The use of honey as a topical antibiotic has a long history. In fact, it is considered one of the oldest known wound dressings. Honey was used by the ancient Greek physician Dioscorides in 50 A.D. for sunburn and infected wounds. He described honey as being “good for all rotten and hollow ulcers” . Honey’s healing properties are mentioned in the Bible (Prov 24:13), Quran (16.68-69), and Torah.
Wounds infected with Pseudomonas, not responding to other treatment, have been rapidly cleared of infection using honey as a topical antibiotic, allowing successful skin grafting , .
Honey as a Topical Antibiotic?
Some of the compounds in honey kill certain bacteria and fungus. This is why honey is the one natural foodstuff that won’t spoil. No one knows how the bees do that, but we know it works. When applied to the skin, honey also serves as a barrier to moisture and keeps raw skin from sticking to dressings. Honey also provides nutrients that speed healing. Continue reading Using Raw Honey as a Topical Antibiotic→
Because I work with rescue animals every day, I am quite aware of spay and neuter programs like The Big Fix and Beat the Heat, and I applaud their efforts to reduce the animal overpopulation which results in around 4 million animals being destroyed each year. These programs offer low cost, or no cost, spaying and neutering on special “clinic” days. This morning I was able to volunteer in one of these major clinics. This one was hosted by the Dr. Carol Hood Memorial Animal Clinic in Newport Tennessee.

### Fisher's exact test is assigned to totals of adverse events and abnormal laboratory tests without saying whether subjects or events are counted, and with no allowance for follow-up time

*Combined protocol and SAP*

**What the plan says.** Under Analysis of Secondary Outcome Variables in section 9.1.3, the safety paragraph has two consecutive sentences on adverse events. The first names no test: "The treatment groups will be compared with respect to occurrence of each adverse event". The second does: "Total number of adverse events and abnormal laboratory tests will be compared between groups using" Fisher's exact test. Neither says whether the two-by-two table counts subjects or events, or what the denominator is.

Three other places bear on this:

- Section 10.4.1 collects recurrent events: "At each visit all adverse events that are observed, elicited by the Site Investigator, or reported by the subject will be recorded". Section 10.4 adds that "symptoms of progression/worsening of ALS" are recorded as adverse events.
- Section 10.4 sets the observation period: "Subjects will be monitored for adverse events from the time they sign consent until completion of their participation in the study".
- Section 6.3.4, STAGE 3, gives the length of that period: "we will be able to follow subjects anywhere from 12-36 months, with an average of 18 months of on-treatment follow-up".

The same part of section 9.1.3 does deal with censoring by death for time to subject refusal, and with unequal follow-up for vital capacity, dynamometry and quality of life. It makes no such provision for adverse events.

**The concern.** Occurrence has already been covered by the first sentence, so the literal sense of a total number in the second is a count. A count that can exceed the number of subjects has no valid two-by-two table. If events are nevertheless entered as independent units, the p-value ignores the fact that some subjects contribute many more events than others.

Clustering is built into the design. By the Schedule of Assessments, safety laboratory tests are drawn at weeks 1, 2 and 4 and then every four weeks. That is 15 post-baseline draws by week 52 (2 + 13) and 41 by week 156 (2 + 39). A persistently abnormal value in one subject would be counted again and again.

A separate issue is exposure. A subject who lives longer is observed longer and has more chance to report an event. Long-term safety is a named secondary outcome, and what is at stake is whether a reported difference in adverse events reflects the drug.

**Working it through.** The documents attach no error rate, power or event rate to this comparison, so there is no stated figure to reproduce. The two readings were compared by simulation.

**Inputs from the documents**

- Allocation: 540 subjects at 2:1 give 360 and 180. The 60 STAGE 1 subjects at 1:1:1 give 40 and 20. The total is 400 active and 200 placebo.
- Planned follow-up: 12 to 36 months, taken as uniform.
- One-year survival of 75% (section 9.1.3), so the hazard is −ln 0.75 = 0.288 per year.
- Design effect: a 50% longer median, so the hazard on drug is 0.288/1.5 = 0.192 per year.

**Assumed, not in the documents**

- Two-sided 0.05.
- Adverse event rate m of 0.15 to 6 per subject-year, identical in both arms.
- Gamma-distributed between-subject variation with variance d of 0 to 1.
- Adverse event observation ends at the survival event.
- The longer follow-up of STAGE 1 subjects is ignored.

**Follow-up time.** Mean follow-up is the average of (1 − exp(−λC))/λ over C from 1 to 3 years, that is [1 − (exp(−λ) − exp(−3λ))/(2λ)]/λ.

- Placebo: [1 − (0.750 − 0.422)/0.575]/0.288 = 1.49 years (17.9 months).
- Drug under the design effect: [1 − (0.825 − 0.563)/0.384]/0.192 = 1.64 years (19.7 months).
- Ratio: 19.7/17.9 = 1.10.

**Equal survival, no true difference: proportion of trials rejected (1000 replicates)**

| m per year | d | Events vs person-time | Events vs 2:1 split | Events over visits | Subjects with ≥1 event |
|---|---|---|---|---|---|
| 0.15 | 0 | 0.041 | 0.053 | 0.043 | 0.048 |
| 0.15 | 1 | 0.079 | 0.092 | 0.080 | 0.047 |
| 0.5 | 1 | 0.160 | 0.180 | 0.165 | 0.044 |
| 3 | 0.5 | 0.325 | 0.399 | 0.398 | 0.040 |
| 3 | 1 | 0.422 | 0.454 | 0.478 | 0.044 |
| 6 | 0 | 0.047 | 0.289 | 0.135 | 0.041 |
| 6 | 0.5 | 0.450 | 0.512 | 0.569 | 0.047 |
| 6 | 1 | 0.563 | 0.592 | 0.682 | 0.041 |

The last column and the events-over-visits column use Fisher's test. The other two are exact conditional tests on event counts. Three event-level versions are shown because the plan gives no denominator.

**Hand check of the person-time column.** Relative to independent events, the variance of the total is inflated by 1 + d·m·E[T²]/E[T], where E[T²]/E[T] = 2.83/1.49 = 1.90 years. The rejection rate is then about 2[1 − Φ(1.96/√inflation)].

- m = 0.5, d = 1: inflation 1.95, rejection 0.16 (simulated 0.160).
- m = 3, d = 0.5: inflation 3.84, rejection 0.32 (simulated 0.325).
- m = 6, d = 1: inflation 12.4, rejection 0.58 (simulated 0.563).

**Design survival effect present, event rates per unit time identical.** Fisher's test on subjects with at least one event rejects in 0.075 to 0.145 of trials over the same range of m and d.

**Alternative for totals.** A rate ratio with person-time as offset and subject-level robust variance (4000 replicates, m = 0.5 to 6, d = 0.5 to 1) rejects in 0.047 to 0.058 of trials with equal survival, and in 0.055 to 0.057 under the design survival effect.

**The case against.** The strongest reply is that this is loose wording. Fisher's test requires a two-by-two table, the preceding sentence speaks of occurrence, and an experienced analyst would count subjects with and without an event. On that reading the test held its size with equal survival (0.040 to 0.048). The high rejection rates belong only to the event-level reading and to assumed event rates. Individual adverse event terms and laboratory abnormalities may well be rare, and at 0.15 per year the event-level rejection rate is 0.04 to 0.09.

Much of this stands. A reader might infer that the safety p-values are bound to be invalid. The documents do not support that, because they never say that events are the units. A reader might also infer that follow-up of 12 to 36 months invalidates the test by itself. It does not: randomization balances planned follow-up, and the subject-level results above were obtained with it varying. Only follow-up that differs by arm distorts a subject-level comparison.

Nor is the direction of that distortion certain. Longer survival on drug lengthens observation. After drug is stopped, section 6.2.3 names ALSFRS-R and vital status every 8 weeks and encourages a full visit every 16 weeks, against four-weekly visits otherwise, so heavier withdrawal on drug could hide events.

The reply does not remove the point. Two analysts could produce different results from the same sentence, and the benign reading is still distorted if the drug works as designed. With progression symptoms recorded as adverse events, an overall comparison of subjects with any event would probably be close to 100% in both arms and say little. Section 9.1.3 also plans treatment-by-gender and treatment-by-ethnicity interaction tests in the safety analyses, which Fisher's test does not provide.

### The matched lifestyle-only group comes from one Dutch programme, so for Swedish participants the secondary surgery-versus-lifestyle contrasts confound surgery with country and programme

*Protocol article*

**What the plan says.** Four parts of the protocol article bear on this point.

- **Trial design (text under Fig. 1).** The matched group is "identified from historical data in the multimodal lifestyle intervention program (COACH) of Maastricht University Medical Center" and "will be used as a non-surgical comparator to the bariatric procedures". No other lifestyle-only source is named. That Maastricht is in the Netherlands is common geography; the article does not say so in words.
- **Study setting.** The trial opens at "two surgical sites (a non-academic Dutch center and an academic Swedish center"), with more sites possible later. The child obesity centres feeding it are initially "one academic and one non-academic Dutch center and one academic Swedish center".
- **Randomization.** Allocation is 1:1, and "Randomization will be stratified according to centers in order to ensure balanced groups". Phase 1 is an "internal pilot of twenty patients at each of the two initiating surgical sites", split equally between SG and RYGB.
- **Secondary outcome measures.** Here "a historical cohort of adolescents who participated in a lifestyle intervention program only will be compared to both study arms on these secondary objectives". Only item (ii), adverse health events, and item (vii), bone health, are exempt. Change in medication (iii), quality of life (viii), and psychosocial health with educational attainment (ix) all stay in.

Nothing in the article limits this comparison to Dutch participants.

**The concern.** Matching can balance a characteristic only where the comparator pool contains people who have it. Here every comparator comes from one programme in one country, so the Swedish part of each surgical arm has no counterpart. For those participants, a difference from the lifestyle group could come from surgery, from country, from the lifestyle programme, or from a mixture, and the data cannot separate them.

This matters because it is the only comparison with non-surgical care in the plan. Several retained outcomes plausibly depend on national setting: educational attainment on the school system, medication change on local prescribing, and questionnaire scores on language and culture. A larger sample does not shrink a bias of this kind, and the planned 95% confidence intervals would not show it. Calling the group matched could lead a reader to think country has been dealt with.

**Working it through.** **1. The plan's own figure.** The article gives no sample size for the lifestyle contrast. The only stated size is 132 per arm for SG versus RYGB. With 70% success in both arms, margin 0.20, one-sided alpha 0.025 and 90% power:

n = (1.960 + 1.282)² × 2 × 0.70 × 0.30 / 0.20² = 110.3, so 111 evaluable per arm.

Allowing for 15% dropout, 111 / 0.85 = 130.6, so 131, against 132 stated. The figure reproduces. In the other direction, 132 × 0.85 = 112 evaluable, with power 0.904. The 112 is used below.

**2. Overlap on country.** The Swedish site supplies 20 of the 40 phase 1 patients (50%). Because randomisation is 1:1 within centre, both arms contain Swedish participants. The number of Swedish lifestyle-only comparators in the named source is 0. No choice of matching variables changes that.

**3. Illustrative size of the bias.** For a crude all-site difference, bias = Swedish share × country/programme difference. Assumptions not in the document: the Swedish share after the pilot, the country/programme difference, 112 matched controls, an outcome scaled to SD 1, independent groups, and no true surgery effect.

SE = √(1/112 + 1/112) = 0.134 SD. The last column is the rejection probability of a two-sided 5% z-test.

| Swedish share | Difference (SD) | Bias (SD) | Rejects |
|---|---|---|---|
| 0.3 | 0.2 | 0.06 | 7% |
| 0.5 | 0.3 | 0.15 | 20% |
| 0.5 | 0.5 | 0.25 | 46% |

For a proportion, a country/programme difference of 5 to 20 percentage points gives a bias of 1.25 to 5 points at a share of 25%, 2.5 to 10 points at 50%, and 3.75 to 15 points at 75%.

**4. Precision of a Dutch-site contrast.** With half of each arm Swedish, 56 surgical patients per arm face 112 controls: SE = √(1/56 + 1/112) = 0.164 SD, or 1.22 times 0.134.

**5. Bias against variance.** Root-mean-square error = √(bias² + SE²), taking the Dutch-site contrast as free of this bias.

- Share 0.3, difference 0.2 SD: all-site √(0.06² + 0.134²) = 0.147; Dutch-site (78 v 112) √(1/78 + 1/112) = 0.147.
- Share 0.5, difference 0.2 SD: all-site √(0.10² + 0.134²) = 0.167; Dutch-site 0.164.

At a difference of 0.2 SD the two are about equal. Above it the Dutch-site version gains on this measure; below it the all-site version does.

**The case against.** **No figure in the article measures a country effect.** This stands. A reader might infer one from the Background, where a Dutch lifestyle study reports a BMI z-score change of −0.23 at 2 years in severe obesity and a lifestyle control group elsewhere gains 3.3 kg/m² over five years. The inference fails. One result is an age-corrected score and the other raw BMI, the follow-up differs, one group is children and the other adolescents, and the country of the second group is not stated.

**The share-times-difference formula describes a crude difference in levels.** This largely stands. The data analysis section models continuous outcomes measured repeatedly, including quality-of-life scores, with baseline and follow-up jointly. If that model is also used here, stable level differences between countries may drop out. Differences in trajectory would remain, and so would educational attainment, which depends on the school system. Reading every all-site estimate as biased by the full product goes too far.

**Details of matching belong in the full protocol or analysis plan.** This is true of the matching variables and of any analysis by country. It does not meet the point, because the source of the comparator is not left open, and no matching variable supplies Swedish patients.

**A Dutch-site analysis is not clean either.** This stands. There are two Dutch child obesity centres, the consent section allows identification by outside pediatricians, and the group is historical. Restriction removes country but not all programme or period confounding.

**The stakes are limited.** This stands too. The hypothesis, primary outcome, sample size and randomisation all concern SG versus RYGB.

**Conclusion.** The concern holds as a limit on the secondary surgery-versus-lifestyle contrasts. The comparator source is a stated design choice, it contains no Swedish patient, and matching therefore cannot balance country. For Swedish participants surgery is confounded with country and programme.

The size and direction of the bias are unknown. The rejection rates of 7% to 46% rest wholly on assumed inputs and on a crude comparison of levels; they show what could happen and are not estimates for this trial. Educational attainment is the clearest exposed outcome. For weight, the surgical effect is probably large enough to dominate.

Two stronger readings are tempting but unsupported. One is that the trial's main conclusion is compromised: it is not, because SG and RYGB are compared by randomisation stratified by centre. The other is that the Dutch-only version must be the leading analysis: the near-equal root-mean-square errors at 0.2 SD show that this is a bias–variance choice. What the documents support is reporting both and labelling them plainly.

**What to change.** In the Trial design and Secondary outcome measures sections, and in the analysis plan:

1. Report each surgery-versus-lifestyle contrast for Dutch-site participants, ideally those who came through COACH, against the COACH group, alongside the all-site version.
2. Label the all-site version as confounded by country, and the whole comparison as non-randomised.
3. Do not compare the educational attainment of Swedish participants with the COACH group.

I was to show up at 7:00 AM, and I did so. Though it was barely light outside, there was already a table set up outside the front door, manned by volunteers, and a line of folks bringing their pets in to be “fixed”. My role was to help get the animals inside, weighed, and crated to await their surgery.
The shelter’s Director and staff had everything well organized and it seemed to go smoothly. I heard several of the other volunteers comment on how well organized this clinic was. Reservations had been taken ahead of time, crates and neckbands had been labeled with each pet and owner’s names, files had been set up with all the pertinent information. As patients arrived they were ticked off a master list, neck banded, weighed, and crated. Cats went into small crates in the hallway, dogs in larger crates in the laundry room. Files went into the medical room so they could start drawing up drugs by each animal’s weight.